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The Voice of Siri, Susan Bennett, Tells Us How She Stays Focused on Her Task List as a Performer

Cameron ConawayLast Updated: October 19, 2016

In our interview series, Flow State, smart people tell us how they can bang things off their task list while achieving their most productive, creative, and focused state of mind. Susan Bennett is most known as the voice of Siri, but she’s also a singer and professional speaker.

Being a performer means the flow state, for me, primarily happens when I’m on stage. That’s probably the most obvious thing, but what’s not so obvious is the preparation behind-the-scenes that leads me into that flow state.

When it comes to preparation, I’m a person who has a tendency to really overthink everything. So the flow state truly begins when I can finally take some action.

When my mind drifts to worrying it means my thoughts are not in the moment of where they need to be.”

For example, I’m currently in the process of putting together a new Siri presentation. So, if I can tap into the flow state when I close the doors to my office, put the presentation clicker in my hand, and start my presentation, it means I’ve immersed myself deep enough into the practice stage.

Even during practice you have to imagine that you’re on the stage, and if I can do that enough eventually I get to a point where when I do get on stage I sort of go to a different place—a place where I can act without thinking.

But the most difficult part for me is the memorization. It always worries me that I’m going to forget something, and my only way through that worry is practice… rehearsing to the point where my presentation becomes second nature, as an actor would do for a play.

Worrying is a big distraction from the flow state. When my mind drifts to worrying it means my thoughts are not in the moment of where they need to be.

I don’t know why we humans have this state of anxiety—it seems easy for us to doubt ourselves and cause problems for ourselves. I mean… there are enough problems externally without us having to create our own internal problems, but we seem to do it quite well.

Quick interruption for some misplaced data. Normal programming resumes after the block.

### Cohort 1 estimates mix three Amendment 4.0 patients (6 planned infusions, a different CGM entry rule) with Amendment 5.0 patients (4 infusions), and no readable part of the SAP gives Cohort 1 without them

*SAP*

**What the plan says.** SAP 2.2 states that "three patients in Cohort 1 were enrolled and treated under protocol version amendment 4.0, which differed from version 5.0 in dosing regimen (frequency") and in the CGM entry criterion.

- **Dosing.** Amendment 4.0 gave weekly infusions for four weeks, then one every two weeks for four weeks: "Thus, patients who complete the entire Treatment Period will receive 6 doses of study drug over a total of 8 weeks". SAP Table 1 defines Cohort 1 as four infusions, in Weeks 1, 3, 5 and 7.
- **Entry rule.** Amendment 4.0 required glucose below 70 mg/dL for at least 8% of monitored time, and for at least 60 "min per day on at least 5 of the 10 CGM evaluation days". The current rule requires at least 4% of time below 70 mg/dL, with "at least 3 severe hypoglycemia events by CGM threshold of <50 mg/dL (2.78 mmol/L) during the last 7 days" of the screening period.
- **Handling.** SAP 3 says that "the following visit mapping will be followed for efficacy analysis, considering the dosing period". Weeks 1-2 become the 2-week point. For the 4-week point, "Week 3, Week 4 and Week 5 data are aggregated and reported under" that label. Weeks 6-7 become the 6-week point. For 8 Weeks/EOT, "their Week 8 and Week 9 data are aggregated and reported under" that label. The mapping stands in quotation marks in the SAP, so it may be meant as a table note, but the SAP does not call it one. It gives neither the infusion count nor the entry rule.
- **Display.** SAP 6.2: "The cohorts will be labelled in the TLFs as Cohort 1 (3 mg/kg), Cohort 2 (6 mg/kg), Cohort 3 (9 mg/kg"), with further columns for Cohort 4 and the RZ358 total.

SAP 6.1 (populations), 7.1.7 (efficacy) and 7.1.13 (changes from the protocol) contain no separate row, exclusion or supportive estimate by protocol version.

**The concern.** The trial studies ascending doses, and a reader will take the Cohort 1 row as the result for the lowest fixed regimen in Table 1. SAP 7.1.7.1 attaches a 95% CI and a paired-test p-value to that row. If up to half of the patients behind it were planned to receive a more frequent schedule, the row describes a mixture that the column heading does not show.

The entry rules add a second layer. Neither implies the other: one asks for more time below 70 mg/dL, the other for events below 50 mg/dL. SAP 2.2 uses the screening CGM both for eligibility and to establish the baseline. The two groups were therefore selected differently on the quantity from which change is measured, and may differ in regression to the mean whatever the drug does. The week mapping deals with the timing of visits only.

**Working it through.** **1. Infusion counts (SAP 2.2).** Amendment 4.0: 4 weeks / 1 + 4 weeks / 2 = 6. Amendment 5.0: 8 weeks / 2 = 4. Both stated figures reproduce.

This inner struggle means that I’m always trying to out-guess myself, thwart myself when I start leaning into that too critical mode.

But on stage, once I really get going, there aren’t any issues. For me, that’s when I’m beyond the point where decisions have to be made. I’m just in-action, and this is my deepest state of flow. The hard part, that anticipatory time, all that time before the performance… that’s where the second-guessing comes in to pull us out of our flow, but we can mitigate that through practice.

It’s important for me to maintain integrity and a sense of honesty in every interaction I have.”

In the voice-over industry, technology has changed everything so much. It’s such a saturated industry now, with so many people, and this is in large part because so much of it has gone non-union. Basically anybody with an iPhone and a closet can have a recording studio. And so there’s a ton of competition these days. So much of the structure has gone out of the business.

It all feels like the wild west—this big crapshoot of trying to win auditions that go out to hundreds of people sometimes. I bring this up because with such fierce competition and the importance of distinguishing yourself in some form, it’s increasingly easy to be pulled out of your state of flow, to second-guess and doubt yourself.

Maybe more than ever in this industry, you have to be mentally strong to deal with all of this—either that or just not be an introspective person at all. I’d say most performers I’ve met have insecurities, and they work hard to achieve the focused states of mind necessary to overcome those insecurities.

And this is all to build to that state of flow, so that when the task list and practice is done, and they take the stage, they are in it fully.

Along the way, it’s important to develop some kind of strategies for social media and for determining what to say yes or no to. If I gave full attention to my Twitter, for example, it would be a full-time job and I’d have no energy left for voice-over work. At the same time, it’s important for me to maintain integrity and a sense of honesty in every interaction I have.

In the end, to do well in front of an audience, you have to exude confidence. This means cutting out all the extra stuff along the way that may pull from you being able to build that confidence. The thing is… you have to get to that stage of confidence before you actually take the physical stage. And that demands a ton of work and practice. Some people seem to be inherently confident, but for most of us it’s a bit of a challenge.

Lastly, in any performance industry, you have to make the audience comfortable. They won’t be comfortable if you’re not comfortable, and the only way you can get comfortable is to be confident, achieving the flow state in practice so you can carry your confidence to the stage.

As told to Cameron Conaway exclusively for Flow, a simple project management solution that helps creative teams move faster and ship great work.


Illustration by Jacob Dewey

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